Looking back, the odds of making it to the next bridge without their help is doubtful. They showed us the best routes and the safest places to hide. I don’t know if they deliberately distracted the enemy or were merely spotted. In terms of my guilt, I hope the latter. Either way, they put themselves at grave risk to help us, and for that, I am eternally grateful but also forever saddened.
Like many others, I volunteered to go to Vietnam to fight communism. The battles did little for the Vietnamese people, but it did help contain and isolate the Soviet Union. To that extent, the sacrifices of all those who served and died were not in vain. I will always have a tender spot in my heart for the Vietnamese people and those two in particular.
P.S. The photo was taken as the battles began to wain. I was returning from the MACV Compound, where I had been treated for dysentery and a 103-degree temperature. (The cause was most likely from a sample of food from a street vendor I got in exchange for a sliver of gold, worth hundreds of dollars, but that’s part of another whole story!)
On this day, journalists seemed to be everywhere. I remember feeling annoyed when this guy squatted in front of me to snap some photos. He asked my name as I walked by, and I said, “Rowdy.” Forty years later, I was surprised to find the picture in some military archives without my provided nickname. Beyond dysentery and the photographer, the day was etched in my mind for another reason.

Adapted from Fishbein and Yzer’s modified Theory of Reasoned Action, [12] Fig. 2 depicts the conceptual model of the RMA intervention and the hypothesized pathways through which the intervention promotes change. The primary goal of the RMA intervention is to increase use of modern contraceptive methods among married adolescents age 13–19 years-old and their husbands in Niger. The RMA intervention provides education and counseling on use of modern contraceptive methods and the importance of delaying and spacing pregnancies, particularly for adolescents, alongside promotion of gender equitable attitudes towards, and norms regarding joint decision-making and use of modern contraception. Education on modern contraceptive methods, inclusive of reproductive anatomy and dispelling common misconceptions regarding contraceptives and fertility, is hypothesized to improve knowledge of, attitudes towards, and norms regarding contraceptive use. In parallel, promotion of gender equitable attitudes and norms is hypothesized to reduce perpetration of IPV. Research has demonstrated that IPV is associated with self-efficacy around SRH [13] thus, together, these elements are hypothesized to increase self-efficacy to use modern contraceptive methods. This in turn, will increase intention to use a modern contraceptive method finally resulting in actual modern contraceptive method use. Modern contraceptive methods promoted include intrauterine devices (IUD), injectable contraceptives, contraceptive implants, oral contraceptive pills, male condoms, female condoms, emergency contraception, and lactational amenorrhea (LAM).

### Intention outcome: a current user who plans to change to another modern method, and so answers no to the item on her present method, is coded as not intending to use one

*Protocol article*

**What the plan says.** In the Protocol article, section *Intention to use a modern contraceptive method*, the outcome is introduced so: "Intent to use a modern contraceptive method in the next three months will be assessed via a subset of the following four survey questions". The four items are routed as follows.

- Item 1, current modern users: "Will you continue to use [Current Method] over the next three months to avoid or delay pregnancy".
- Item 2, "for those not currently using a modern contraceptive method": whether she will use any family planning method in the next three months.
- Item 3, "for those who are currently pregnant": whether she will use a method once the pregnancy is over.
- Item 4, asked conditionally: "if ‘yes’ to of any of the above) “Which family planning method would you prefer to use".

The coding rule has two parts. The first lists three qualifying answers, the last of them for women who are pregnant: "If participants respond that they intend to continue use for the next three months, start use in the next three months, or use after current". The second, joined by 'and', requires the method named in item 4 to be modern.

While at the Compound, there was a mortar team that had just finished firing batteries of rounds, and two of the members were arguing as they carried their equipment up a stairway. At this point, I could only see their feet when I heard a .45 round discharge, and one of the guys tumbled down the steps. The others disarmed the shooter, so I headed back to my unit, figuring justice would be administered.
When I passed the photographer, between the senseless shooting and my abdominal pains, I wasn’t in the greatest of moods, as the look on my face reveals!
Thanks for listening.
|The Day Everything Fell Apart in Hue City, February 1968 – with Hotel 2/5||
The Day Things Fell Apart in Hue City, February 1968 – with Hotel 2/5